- Houston Mayor Sylvester Turner has proposed the city's first flood-related building codes since Hurricane Harvey devastated the city in August, according to the Houston Chronicle.
- The mayor has recommended that all new buildings within city limits and outside of Houston's floodplain be constructed two feet above ground. Turner said structures within the 500-year floodplain should be built two feet above the estimated 500-year flood levels. Under the new regulations, developers of properties larger than 15,000 square feet would have to provide stormwater detention sites for previously paved areas, as well as newly paved sections under certain conditions.
- Harris County, which encompasses Houston, has implemented similar rules, though the city was exempted from those regulations. Theoretically, property within a 500-year floodplain has a 0.2% chance of flooding, but Houston has seen a 500-year storm each year for the last three years.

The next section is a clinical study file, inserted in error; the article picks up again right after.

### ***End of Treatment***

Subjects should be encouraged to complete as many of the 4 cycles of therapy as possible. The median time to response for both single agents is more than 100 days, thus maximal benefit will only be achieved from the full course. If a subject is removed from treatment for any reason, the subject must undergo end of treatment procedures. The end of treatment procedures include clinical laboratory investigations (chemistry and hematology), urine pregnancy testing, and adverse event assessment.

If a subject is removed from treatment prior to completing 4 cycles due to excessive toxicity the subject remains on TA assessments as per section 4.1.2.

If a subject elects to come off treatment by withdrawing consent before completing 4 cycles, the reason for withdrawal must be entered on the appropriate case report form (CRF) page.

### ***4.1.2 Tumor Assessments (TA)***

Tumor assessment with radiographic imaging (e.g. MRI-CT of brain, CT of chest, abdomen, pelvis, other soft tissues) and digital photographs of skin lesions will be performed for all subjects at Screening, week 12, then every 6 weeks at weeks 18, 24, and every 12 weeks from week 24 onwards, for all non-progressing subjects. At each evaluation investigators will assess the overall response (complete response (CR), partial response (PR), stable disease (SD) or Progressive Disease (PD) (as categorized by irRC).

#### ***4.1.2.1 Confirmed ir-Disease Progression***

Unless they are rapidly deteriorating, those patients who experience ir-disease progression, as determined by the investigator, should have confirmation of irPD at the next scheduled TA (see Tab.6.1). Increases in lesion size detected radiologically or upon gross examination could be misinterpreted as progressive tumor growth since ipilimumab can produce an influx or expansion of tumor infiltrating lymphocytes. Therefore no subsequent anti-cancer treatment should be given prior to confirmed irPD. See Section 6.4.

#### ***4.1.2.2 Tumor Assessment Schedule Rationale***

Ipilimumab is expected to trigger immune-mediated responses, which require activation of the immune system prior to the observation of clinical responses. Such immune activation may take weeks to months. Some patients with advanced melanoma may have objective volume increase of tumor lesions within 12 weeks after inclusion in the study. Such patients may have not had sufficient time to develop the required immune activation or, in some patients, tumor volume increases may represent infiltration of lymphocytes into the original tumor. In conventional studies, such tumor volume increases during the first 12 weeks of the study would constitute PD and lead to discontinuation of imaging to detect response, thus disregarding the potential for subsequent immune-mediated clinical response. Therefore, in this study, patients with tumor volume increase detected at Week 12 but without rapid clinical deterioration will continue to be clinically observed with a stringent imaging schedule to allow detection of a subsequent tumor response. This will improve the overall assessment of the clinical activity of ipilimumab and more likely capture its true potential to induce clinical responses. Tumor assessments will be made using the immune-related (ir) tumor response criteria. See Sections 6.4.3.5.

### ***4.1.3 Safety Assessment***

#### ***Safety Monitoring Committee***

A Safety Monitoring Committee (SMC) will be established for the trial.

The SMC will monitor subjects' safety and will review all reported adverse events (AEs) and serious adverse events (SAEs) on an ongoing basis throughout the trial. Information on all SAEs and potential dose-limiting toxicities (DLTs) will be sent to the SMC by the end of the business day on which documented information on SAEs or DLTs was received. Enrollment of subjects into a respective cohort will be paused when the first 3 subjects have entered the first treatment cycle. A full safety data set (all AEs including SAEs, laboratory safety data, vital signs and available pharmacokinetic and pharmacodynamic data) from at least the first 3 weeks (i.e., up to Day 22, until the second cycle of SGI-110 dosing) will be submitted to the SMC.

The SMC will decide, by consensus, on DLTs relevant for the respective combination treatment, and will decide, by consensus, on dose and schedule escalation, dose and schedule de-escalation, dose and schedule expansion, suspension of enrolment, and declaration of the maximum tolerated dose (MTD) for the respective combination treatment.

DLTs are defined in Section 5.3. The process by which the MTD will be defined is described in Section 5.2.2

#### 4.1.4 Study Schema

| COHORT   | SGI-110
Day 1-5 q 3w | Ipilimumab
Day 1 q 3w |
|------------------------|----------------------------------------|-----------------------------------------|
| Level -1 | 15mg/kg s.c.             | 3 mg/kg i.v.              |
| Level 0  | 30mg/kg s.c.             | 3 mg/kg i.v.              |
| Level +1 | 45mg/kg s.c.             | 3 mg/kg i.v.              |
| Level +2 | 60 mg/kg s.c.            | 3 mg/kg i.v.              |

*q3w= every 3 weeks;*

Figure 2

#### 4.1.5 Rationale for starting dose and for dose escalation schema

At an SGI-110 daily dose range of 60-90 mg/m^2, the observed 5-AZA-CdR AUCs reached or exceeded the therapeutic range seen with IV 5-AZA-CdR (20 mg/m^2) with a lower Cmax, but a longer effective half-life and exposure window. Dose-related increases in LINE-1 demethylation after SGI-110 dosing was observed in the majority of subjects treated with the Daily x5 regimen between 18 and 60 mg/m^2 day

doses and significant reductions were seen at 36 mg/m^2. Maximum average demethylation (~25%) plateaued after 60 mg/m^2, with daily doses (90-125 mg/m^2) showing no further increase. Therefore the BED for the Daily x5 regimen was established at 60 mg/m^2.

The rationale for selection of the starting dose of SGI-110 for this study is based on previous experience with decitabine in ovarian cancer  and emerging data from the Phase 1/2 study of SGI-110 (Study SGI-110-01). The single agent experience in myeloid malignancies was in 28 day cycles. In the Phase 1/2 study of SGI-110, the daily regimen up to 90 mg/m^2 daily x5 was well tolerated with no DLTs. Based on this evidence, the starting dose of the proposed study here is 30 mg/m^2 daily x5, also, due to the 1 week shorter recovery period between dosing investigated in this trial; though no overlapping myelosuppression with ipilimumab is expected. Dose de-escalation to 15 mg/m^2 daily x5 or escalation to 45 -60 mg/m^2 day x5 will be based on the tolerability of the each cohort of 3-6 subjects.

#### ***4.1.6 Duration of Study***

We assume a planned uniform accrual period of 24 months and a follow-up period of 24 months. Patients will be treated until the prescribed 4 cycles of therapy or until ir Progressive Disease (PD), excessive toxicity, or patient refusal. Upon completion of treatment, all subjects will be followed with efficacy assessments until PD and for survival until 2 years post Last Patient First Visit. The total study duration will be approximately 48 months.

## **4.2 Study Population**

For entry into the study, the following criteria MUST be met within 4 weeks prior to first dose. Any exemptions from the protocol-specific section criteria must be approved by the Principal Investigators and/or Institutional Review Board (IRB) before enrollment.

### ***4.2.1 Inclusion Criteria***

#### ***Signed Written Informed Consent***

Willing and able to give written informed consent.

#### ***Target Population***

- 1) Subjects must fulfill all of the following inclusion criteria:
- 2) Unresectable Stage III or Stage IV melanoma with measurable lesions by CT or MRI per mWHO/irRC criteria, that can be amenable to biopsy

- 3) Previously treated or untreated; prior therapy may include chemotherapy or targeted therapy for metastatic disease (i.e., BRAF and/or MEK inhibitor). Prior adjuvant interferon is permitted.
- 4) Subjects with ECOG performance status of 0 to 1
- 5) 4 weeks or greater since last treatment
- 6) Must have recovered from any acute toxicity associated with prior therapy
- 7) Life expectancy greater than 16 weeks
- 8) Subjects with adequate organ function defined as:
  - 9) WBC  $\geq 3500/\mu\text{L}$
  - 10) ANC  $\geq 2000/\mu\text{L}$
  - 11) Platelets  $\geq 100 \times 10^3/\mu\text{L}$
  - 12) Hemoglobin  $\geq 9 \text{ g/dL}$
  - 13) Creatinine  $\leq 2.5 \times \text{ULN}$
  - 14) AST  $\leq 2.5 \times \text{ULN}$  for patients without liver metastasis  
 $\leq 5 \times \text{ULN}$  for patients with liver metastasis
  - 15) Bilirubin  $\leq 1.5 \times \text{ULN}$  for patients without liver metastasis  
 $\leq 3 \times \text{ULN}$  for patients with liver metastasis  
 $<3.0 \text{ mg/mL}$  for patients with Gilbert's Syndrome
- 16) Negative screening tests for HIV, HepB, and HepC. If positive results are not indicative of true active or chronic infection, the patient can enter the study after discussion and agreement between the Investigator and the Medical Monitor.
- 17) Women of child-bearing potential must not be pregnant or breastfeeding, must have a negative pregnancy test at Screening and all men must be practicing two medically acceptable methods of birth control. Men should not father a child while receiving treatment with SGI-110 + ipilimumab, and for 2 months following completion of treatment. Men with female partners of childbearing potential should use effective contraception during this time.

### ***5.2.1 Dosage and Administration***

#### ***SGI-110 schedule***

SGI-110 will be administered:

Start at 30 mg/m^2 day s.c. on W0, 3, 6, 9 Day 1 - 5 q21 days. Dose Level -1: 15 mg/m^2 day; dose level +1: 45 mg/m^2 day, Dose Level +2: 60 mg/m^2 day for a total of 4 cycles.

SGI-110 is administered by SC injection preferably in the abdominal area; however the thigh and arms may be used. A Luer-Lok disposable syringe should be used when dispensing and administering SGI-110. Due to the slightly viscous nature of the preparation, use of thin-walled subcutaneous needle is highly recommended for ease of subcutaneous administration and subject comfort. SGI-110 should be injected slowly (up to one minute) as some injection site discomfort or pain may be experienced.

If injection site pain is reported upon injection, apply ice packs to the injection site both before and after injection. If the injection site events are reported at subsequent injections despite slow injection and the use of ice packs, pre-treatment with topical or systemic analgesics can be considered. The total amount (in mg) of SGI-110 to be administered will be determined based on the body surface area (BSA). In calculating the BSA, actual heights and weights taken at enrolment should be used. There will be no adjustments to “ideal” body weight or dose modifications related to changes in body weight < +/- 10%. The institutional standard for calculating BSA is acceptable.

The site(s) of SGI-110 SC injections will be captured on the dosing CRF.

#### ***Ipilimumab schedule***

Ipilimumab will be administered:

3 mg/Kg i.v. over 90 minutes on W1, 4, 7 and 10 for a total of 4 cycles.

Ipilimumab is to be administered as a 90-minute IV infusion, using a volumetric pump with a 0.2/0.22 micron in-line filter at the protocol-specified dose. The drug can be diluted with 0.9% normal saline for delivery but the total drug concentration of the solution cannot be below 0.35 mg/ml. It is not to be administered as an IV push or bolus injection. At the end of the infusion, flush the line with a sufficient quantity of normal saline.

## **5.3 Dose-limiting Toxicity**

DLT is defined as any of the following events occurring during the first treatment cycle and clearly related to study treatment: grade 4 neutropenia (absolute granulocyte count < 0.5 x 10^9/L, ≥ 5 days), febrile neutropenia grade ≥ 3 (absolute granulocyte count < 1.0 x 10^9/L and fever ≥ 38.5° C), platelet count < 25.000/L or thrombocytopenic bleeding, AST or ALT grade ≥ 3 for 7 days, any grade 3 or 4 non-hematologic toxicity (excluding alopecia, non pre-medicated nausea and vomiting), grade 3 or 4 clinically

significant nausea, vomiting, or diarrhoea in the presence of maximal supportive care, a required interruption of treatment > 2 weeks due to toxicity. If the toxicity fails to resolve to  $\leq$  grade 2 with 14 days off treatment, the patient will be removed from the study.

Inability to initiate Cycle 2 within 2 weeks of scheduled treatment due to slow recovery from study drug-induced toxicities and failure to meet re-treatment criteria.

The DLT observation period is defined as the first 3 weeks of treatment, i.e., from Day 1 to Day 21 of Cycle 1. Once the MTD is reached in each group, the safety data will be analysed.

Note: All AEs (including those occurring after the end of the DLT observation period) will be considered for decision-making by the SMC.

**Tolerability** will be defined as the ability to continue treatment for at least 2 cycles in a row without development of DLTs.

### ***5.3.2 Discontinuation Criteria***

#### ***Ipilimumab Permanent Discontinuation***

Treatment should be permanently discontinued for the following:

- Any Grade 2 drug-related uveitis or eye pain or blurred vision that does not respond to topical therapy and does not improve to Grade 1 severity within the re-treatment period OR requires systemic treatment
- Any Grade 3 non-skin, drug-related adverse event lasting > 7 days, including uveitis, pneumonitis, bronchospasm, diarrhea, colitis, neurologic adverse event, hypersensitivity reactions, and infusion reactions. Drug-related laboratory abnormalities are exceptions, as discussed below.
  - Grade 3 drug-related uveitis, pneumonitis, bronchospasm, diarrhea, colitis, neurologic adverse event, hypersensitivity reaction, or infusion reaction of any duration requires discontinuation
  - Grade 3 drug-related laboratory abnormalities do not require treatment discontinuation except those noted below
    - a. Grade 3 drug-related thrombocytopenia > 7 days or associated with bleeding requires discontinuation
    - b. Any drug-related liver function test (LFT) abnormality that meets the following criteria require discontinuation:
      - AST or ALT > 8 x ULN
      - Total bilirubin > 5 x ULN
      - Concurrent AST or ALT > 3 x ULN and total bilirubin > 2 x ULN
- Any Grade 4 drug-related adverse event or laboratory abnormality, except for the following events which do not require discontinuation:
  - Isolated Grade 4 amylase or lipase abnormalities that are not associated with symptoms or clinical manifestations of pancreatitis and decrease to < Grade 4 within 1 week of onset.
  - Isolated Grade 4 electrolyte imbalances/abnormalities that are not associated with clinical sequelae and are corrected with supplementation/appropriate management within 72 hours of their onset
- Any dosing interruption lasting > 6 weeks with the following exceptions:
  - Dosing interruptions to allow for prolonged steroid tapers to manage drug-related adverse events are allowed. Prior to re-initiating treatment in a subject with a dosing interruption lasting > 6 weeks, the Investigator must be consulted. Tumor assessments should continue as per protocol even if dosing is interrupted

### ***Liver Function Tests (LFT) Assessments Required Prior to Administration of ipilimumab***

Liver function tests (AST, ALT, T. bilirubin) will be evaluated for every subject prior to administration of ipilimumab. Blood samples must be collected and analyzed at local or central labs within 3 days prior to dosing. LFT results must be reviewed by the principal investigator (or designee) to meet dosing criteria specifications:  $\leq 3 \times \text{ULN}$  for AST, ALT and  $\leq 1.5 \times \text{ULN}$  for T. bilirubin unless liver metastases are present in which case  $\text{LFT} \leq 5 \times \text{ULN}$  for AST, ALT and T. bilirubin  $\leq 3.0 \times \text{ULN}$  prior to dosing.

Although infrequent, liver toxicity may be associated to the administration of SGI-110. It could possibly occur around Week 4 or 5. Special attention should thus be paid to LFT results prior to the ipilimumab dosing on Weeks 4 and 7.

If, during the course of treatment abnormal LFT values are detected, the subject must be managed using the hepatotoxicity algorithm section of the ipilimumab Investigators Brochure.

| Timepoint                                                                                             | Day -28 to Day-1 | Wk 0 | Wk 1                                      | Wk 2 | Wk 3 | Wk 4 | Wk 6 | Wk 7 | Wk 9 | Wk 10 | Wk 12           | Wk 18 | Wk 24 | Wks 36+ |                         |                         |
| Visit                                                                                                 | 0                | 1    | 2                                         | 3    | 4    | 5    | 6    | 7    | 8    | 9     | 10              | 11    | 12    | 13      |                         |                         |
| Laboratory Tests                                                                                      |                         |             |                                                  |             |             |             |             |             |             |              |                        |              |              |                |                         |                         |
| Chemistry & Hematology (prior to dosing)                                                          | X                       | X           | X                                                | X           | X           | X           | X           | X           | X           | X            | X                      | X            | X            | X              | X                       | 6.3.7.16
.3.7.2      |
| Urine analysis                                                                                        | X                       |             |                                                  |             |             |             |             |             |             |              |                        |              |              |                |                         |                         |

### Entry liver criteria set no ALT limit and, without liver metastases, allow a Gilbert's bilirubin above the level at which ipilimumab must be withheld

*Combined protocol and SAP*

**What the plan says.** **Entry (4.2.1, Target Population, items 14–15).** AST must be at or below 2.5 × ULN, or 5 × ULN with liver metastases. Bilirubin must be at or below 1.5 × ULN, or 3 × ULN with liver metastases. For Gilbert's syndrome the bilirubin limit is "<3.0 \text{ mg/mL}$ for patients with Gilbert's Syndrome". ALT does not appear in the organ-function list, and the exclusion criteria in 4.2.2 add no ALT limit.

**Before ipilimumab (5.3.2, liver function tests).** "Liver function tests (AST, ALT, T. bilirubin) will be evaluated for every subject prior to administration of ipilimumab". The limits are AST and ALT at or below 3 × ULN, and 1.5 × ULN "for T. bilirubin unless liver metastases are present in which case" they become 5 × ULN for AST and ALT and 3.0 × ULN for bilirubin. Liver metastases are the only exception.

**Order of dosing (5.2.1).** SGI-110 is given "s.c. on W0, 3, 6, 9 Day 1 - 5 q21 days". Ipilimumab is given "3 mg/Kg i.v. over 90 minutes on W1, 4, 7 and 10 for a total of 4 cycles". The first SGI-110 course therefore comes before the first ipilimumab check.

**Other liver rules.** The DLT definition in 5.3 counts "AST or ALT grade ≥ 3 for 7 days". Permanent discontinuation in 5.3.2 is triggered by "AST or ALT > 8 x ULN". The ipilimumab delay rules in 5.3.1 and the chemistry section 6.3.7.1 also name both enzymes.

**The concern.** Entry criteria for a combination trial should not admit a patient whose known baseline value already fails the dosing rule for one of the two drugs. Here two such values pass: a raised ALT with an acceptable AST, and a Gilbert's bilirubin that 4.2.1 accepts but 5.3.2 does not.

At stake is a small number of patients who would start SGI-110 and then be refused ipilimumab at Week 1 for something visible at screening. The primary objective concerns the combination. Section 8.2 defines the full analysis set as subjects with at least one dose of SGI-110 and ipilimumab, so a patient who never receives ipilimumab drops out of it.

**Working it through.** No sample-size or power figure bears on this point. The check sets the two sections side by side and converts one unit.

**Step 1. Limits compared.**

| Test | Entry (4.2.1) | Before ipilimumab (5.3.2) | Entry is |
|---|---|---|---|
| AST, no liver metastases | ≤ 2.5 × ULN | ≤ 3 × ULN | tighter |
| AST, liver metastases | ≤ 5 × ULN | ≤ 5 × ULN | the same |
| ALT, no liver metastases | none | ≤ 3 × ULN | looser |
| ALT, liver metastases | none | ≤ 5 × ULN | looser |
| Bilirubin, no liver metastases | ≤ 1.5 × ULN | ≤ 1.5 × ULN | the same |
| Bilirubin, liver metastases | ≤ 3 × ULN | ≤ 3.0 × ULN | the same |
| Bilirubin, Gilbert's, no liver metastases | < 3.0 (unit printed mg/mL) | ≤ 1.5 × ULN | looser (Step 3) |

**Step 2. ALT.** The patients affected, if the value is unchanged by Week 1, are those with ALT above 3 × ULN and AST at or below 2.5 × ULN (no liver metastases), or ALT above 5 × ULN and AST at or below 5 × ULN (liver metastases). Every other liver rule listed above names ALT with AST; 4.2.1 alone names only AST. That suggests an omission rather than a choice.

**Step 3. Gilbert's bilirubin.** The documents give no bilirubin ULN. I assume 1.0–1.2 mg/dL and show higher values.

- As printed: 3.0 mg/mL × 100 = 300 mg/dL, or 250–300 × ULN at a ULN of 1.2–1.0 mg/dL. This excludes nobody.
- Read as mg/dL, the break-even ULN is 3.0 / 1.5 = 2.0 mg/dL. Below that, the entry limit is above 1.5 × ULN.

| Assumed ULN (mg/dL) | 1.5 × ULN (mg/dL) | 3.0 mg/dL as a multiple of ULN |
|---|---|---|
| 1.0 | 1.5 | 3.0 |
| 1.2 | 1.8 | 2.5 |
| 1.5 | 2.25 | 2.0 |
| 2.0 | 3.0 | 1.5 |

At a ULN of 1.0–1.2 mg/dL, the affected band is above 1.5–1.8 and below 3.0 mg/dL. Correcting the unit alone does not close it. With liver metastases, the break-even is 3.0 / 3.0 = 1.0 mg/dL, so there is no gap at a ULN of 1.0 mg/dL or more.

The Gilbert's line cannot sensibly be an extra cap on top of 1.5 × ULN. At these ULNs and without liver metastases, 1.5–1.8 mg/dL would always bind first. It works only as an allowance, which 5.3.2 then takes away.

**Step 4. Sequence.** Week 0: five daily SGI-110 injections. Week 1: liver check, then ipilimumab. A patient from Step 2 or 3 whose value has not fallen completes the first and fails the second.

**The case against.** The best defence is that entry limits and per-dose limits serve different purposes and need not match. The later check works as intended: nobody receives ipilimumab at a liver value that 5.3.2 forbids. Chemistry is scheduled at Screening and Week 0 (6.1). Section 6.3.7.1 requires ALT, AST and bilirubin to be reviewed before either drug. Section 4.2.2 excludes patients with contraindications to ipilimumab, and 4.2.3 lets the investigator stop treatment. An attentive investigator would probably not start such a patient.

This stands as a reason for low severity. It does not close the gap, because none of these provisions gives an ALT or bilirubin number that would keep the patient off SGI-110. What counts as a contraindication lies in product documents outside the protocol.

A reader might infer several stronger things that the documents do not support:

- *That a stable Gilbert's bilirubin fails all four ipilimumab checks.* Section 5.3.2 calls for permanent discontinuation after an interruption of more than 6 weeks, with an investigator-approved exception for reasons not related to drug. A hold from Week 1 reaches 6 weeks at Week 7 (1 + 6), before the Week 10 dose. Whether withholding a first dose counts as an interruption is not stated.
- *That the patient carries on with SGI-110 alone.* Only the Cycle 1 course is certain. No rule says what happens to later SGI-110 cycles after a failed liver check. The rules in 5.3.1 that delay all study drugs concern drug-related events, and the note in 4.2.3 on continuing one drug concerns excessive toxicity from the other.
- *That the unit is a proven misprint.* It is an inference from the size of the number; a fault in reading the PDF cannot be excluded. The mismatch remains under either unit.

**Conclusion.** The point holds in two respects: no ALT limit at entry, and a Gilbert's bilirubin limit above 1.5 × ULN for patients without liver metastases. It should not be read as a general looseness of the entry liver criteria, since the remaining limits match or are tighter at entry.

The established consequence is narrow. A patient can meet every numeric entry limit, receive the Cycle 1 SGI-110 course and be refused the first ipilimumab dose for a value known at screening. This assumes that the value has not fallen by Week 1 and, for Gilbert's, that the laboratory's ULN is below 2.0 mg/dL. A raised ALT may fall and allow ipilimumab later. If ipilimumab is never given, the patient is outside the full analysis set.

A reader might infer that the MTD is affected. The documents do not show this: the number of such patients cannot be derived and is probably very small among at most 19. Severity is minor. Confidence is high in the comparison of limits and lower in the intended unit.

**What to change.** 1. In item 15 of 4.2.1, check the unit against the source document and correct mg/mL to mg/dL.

In Harris County, most new homes and certain other types of buildings, effective Jan. 1, must be built to 500-year-floodplain standards if they are within a 100-year floodplain. Some critics of the new rules say they would result in some homes having to be elevated up to eight feet above ground, increasing home prices by thousands of dollars.
But that issue is secondary to the shortage of contractors available to build homes in the first place. Driven by an industry-wide labor shortage — plus Gulf Coast construction crews staying home to tend to their own post-disaster rebuilding efforts — some Houston contractors are telling customers that it will be years before they can expect their home repairs or reconstruction to be completed.
But there is proof that tighter building codes can work. Immediately after Hurricane Irma passed through Florida in September, The Wall Street Journal reported that homes upgraded or built to newer, more stringent building codes had generally held up better in the storm. According to the National Real Estate Investor, commercial property managers in the state also credited limited building damage and speedy floodwater drainage to the changes in construction standards implemented after Hurricane Andrew tore through Florida in 1992.
Texas, however, is looking at more than just building codes to prevent another flooding disaster like it saw after Harvey. State officials are pushing for a $61 billion plan that would see the state build reservoirs, buy out homes in flood-prone areas and install a system of at least three "coastal spines," or storm surge barriers.